Stocks fell Thursday to their lowest levels in about six weeks in a selloff spurred by weak outlooks from Yahoo (YHOO) and Siebel Systems (SEBL) and slumping retail sales reports.

The Dow Jones industrial average (search) dropped 68.73 points, or 0.67 percent, to 10,171.56, its lowest close since May 26. The Standard & Poor's 500 Index (search) dropped 9.23 points, or 0.83 percent, to 1,109.10, and the technology-laced Nasdaq Composite Index (search) dropped 30.76 points, or 1.56 percent, to 1,935.32, both ending at their lowest levels since May 24.

In a sign that consumer spending may be weakening, many retailers reported disappointing June sales, which fanned Wall Street's fears about the economy and hit shares of retailers like Wal-Mart Stores Inc. (WMT) and Target Corp. (TGT). Consumer spending is the biggest catalyst in the economy.

Yahoo! Inc.'s earnings report, which disappointed investors due to a lower-than-expected outlook, helped drive tech stocks lower.

The retail reports and disappointing earnings overshadowed good news about jobs. The number of first-time jobless claims fell to a three-year low and came in better than analysts expected. However, the creation of jobs still remains an issue after last week's disappointing payroll report for June. The light volume in Thursday's trading showed many investors were keeping to the sidelines.

"You look at the retail report, job creation, interest rates, whatever, and it creates this drab, uninspiring backdrop for the market that makes it harder to commit any money right now," said Jeff Kleintop, chief investment strategist for PNC Financial Services Group. "Volume is very light, but that's not a sign of complacency. It's a sign that investors are paralyzed by all these background issues."

However, some analysts were happy that despite the bad news — which also included oil prices topping $40 a barrel and new warnings of terror threats in the United States — the market's losses weren't greater.

"Considering all the bad news out on the tape today, things could be worse. You can't really point to a lot of good news out there right now," said Bryan Piskorowski, market analyst at Wachovia Securities. "It's ugly, but it looks like the market's trying to hold tight and wait for those second quarter earnings results."

An influx of bargain hunters kept the major indexes from further losses, with a handful of investors looking past the current uncertainty in favor of focusing on economic fundamentals, analysts said. And with the market's recent losses, some stocks were attractively priced for those with a high tolerance for risk.

"The market's been somewhat oversold over the past few days, particularly in semiconductors and pharmaceuticals," said Michael Sheldon, chief market strategist at Spencer Clarke LLC. "When you look at it, the economy's still doing well, productivity is high and interest rates are still very accommodative. So there's reason to be somewhat optimistic."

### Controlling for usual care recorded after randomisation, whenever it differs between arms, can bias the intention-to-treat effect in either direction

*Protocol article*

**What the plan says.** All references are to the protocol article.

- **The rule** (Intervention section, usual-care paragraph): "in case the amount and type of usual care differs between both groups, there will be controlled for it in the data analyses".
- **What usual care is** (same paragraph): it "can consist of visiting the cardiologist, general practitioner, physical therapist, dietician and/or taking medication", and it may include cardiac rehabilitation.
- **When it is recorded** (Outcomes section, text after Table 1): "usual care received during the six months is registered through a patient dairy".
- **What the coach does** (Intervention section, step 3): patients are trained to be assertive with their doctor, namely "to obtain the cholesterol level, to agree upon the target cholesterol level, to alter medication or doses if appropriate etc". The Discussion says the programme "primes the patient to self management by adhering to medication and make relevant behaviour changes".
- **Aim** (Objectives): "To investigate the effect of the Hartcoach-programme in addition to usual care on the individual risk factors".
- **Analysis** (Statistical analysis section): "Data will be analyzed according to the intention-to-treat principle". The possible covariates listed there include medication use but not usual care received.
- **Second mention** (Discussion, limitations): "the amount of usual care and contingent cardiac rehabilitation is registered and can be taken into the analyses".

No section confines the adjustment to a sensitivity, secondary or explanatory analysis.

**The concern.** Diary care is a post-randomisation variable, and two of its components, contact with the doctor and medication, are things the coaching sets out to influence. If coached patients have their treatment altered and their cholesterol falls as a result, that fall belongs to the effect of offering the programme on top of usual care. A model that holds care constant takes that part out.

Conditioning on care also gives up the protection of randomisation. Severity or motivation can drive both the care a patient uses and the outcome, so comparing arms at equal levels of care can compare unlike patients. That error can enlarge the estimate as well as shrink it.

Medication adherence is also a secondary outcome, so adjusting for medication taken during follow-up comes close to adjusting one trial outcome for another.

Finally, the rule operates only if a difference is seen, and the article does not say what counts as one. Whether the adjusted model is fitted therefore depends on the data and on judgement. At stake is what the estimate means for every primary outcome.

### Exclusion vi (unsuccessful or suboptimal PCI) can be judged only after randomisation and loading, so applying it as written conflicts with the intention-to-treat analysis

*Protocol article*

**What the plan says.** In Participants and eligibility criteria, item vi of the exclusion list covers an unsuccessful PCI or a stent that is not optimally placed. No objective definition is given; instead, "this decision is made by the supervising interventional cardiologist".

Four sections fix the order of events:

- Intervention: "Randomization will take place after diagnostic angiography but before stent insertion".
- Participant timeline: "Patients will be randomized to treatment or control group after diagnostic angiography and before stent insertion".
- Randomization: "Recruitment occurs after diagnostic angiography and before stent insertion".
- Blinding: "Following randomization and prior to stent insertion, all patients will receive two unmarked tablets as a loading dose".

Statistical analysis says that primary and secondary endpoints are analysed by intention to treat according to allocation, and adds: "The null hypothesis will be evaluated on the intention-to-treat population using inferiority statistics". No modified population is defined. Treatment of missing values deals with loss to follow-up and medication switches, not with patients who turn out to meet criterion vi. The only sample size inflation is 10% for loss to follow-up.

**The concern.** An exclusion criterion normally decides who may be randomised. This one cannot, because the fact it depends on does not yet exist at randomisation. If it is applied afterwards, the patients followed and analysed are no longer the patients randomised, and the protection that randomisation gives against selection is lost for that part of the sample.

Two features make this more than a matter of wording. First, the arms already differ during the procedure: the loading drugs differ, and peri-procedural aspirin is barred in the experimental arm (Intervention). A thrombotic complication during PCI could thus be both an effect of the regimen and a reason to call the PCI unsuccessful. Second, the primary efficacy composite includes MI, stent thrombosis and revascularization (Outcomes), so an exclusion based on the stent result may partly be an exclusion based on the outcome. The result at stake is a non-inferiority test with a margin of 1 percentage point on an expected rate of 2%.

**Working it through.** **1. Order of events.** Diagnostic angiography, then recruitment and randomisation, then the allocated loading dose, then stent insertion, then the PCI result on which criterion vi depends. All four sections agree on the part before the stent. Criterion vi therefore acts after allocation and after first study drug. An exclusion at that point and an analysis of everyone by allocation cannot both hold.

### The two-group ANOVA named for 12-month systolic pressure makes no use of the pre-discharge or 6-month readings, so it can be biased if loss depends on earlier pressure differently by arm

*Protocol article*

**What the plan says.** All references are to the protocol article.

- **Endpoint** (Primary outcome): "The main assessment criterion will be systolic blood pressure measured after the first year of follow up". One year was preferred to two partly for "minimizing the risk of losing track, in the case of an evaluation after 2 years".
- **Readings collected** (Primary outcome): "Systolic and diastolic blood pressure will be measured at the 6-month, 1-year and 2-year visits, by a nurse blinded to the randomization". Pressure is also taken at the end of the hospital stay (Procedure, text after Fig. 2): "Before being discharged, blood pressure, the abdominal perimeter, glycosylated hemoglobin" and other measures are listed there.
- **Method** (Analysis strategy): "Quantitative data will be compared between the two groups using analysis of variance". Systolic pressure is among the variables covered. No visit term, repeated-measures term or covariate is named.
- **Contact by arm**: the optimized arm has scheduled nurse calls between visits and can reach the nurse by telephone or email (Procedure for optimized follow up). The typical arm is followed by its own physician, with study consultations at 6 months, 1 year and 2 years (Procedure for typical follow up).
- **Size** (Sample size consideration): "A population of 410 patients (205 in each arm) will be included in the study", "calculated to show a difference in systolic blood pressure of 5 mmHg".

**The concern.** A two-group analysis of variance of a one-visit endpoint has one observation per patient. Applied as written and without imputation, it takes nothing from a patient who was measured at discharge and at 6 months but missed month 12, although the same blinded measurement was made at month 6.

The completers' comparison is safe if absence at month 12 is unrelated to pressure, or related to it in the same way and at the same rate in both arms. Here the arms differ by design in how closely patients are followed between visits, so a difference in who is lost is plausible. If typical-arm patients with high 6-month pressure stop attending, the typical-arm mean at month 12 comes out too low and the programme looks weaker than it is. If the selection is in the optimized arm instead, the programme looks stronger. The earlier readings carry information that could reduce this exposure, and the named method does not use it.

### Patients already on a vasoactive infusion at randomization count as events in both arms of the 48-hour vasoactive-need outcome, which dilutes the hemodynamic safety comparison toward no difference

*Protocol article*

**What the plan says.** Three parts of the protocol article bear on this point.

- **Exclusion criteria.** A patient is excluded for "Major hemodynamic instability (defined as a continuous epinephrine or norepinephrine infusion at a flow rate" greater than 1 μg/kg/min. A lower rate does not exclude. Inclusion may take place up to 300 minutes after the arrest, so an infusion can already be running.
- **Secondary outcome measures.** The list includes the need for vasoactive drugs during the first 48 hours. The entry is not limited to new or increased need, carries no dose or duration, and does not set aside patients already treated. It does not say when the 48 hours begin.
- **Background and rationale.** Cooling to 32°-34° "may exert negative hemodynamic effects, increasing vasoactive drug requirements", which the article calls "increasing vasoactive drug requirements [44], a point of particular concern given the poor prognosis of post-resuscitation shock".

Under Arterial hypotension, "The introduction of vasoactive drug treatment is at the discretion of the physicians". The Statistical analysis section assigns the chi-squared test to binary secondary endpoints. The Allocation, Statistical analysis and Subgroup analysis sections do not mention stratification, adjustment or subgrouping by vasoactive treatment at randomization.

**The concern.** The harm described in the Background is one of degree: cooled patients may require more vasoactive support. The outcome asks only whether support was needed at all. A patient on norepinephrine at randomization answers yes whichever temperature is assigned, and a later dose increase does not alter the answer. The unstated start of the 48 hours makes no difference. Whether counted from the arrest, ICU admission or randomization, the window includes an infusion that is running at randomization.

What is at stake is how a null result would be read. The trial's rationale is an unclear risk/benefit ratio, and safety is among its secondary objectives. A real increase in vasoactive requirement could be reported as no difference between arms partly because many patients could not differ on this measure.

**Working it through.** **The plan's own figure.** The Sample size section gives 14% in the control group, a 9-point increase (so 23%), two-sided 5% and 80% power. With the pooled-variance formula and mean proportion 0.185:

Underpinning the market was strength in drug stocks like Johnson & Johnson and Pfizer Inc. , as investors fed money into companies viewed as less risky in an uncertain economic environment.

"Clearly, we're seeing a little bit of rotation away from the Nasdaq area and into the safer areas." said Evan Olsen, head of equity trading at Stephens Inc.

Wal-Mart (WMT), the nation's largest retailer, said its same-store sales — sales in individual stores open more than a year — climbed 2.2 percent in June, far from the 3.6 percent analysts had expected. Rival Target Corp.'s (TGT) sales were similarly disappointing. Wal-Mart slipped 14 cents to $52.18, while Target fell 69 cents to $40.80.

J.C. Penney Co.  (JCP) gained $1.91 to $38.12 after the clothing retailer surpassed most other retailers and reported stronger June sales.

Investors hoping for a strong second-quarter earnings season were not cheered by the retail reports, especially after warnings and bearish outlooks in the technology sector. Yahoo! slid $2.52 to $30.08 one day after its earnings came out. While the current quarter was in line with Wall Street expectations, investors expected a better outlook for future quarters.

Siebel Wednesday warned its second-quarter revenue would come in below expectations as customers delayed buying at the end of the quarter. Siebel dropped $1.18, or 12.9 percent to $8.03.

Dow component Alcoa Inc. (AA) fell 22 cents to $32.55 after reporting earnings late Wednesday that were a penny shy of analysts' estimates.

Big pharmaceutical stocks were getting a boost as promising new drug launches and fading fears about drug reimportation lured investors back to the sector, analysts said.

Johnson & Johnson (JNJ) 23 cents to $54.76, while Pfizer (PFE) gained 22 cents to $33.94. The American Stock Exchange's Pharmaceutical Index rose 0.2 percent.

The Russell 2000 index of smaller companies was down 11.32, or 2 percent, at 560.71.

Overseas, Japan's Nikkei stock average fell 0.6 percent. In Europe, Britain's FTSE 100 closed up 0.5 percent,France's CAC-40 rose 0.3 percent for the session and Germany's DAX index gained 0.1 percent.

Reuters and the Associated Press contributed to this report.